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The latest effort in the Sisyphean war against e-mail spam is a fix known as “challenge-response” systems. Unfortunately, it can sometimes do more harm than good.

Challenge-response e-mail systems work on a simple premise: Good e-mail comes from people you know, and bad e-mail from people you don’t know.

There are some issues with that idea – someone you don’t know may send you a legitimate e-mail – but the notion is innocent enough. Real humans with whom you interact on a regular basis will send e-mail you definitely want to see and read. E-mail that is generated by machines and sent to millions of recipients, you can do without.

A challenge-response system sits between your e-mail and the outside world. It scans the sender of every e-mail that you receive, and verifies that the sender is on your special list (usually called a “whitelist”).

If yes, the e-mail is let through. If not recognized, the challenge-response system quarantines the e-mail and sends the sender a short message to make sure it’s a legitimate person sending a legitimate e-mail.

Sometimes this challenge message is simply a request to have the sender reply to the message to confirm that they are a real person.

Usually the challenge message is a little more involved. It may ask the sender to answer an easy question, such as “How many kittens are in this picture?”

If the sender is legitimate, they can answer the question easily and they are added to your whitelist. If the e-mail is sent by a machine, it doesn’t have the capacity to look at a picture and tell how many kittens there are, and so the message is trashed as spam.

In theory, this is a foolproof system. You get legitimate e-mail from legitimate people, and the machines of spam no longer bother you because they can’t get past your impenetrable wall of a challenge-response system.

But challenge-response systems are not without their critics. First off, the world is presumed guilty of sending spam unless each sender is added to the special list of innocent senders. That idea doesn’t sit well with a lot of people.

Second, challenge-response systems literally add more e-mail to the already overflowing traffic of electronic messages. How can more e-mail be the answer to the problem of overflow of messages?

Lastly, the major complaint against challenge-response systems is that they’re just plain annoying. Sure it’s just a harmless question that you have to answer, but you just feel like you have to unnecessarily prove your innocence by doing it.

Besides, what if a legitimate sender just plain refuses to reply to the challenge message? Or forgets? The message sits in limbo forever.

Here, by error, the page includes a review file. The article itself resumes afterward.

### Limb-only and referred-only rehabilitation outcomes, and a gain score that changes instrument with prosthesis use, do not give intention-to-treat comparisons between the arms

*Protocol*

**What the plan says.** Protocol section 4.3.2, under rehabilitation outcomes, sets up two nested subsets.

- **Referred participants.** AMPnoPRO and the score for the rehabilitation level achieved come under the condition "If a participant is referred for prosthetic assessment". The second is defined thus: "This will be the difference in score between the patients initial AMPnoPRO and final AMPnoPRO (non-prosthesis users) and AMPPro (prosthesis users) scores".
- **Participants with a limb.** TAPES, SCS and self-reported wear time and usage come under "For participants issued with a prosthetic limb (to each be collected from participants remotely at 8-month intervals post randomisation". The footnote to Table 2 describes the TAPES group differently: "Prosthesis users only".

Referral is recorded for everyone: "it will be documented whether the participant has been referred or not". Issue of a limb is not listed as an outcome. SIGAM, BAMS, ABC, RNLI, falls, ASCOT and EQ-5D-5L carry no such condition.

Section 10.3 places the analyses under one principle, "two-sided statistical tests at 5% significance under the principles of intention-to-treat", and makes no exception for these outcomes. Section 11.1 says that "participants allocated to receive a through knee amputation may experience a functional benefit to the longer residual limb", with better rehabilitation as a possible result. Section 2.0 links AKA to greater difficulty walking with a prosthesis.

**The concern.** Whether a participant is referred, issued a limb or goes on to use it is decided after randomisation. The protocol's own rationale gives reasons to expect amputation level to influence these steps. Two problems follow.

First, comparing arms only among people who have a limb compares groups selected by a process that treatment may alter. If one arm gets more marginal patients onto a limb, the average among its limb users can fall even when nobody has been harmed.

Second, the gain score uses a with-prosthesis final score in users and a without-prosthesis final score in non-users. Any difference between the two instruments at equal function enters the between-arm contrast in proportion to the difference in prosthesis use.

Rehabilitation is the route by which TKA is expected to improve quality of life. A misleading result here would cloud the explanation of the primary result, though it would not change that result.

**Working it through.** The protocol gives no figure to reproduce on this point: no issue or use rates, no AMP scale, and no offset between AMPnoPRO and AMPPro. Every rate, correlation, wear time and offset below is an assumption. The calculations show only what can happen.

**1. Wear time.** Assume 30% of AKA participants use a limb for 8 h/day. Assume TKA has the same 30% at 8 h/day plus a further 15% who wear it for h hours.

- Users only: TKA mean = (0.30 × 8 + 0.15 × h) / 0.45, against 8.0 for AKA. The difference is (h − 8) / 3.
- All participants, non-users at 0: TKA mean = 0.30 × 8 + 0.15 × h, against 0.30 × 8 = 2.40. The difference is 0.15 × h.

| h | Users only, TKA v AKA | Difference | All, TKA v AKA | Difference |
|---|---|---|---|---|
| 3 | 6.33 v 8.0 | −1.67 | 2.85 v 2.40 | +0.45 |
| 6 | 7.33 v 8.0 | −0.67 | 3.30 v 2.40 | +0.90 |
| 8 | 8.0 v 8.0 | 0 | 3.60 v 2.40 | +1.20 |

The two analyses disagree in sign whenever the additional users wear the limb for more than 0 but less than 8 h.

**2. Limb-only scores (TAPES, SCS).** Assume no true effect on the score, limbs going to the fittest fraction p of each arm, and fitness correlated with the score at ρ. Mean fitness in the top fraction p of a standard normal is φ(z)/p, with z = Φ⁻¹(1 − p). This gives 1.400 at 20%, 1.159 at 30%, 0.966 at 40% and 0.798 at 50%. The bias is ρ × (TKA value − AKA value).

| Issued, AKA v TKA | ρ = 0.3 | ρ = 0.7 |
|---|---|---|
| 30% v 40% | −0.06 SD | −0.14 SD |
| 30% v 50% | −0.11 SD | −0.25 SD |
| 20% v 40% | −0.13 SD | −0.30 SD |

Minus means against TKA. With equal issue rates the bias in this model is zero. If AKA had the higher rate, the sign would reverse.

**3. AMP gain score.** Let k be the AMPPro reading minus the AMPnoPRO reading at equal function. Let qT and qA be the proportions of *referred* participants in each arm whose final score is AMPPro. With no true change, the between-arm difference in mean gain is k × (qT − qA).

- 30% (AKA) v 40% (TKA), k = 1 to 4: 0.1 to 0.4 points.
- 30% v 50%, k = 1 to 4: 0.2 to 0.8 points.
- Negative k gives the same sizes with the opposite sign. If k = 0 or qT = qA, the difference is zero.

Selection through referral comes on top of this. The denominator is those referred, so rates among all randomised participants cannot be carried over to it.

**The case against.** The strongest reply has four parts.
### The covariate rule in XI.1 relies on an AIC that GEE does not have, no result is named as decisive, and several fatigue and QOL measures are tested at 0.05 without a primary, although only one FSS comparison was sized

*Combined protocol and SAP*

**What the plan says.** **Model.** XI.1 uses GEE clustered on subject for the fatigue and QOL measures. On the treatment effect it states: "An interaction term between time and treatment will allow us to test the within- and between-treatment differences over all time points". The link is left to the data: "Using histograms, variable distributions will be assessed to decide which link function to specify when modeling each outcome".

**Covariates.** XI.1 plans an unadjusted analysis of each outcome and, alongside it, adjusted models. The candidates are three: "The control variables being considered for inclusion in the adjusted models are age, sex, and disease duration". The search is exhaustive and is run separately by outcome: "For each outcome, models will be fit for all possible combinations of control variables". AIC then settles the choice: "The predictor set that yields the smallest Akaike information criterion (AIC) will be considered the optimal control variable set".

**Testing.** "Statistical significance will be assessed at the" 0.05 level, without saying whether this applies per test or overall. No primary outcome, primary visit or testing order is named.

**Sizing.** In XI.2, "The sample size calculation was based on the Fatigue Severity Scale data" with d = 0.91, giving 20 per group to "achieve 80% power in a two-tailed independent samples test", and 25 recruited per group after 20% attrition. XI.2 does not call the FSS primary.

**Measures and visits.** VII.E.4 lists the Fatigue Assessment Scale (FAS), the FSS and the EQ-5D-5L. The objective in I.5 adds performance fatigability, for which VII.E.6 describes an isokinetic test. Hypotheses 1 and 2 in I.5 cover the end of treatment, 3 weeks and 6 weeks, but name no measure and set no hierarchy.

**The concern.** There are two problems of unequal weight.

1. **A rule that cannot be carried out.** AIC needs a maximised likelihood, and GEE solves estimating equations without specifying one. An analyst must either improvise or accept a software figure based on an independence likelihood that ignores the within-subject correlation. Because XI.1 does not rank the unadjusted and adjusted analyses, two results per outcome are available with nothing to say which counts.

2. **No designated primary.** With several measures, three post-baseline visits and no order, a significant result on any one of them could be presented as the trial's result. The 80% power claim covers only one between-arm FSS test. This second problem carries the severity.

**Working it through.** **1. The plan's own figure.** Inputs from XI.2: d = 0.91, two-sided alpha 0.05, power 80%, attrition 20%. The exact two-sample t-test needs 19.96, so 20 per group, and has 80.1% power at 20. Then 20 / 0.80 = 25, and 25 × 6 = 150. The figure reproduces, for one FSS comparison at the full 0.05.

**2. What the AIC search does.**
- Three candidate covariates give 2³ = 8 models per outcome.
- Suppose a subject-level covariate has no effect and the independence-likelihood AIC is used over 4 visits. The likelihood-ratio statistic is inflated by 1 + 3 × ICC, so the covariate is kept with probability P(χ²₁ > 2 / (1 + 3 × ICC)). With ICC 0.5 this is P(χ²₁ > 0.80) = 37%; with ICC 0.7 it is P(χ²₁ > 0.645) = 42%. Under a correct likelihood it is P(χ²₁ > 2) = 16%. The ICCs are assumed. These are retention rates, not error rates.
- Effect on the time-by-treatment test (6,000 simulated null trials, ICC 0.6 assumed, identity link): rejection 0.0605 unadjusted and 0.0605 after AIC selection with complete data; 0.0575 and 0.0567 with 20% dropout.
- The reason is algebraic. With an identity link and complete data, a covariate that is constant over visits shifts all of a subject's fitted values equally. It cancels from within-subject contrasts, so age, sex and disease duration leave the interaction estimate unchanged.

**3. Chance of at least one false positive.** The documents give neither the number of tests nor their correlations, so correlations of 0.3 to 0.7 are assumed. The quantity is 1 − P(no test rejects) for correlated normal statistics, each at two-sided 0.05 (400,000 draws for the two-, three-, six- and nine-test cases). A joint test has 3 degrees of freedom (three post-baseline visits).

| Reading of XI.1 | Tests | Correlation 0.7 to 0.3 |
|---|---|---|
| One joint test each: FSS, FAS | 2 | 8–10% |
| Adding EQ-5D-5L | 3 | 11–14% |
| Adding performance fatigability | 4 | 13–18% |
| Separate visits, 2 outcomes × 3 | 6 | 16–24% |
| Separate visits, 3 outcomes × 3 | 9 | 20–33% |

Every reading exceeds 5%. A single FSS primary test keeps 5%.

Personally, I get a lot of people that e-mail me from all over – readers that I’ve never met before – asking questions and providing suggestions. Is it right for me to require them to respond to a challenge message before I can be bothered to respond to them?

There are a few products on the market today that use challenge-response technology to protect you from bad e-mail. For a completely Web-based service, you can try Mailblocks ( www.mailblocks.com), which features its “Challenge/Response 2.0″ technology. If someone sends an e-mail to your Mailblocks account and they are not on your personal address list, a challenge message is sent to them and they are asked to copy down a number that appears in a graphic on a Web site. Once they correctly answer that question, their e-mail is allowed through.

Curiously, if a sender is allowed through for your account, then that same sender will be allowed through on any other Mailblocks account.

If you prefer an application that works in conjunction with your e-mail client (such as Microsoft Outlook or Outlook Express), then try MailFrontier Matador ( www.mailfrontier.com) or Qurb ( www.qurb.com).

MailFrontier Matador works with Hotmail, MSN, Outlook, or Outlook Express. When Matador doesn’t recognize a sender, it will send them a challenge message with a randomly selected question such as “How many puppies do you see in the picture?” Once the question is answered, the e-mail is allowed through.

Sending a challenge message is optional with Qurb. When the feature is turned on, Qurb will automatically send confirmation messages to unknown senders. If those senders reply to the confirmation message, that sender is added to your whitelist.

While many users feel safe and protected from spam with challenge-response systems, many others are still doubtful that the technology is ready for widespread use.

Earthlink is the only major Internet service provider that has incorporated some form of a challenge-response, but it is a watered-down system that is part of their larger antispam measures.

It is clear that challenge-response does work at some levels, but ultimately, it appears to cause a few more problems than it resolves.

Burney is the legal practice support coordinator at Thompson Hine in Cleveland, Ohio.

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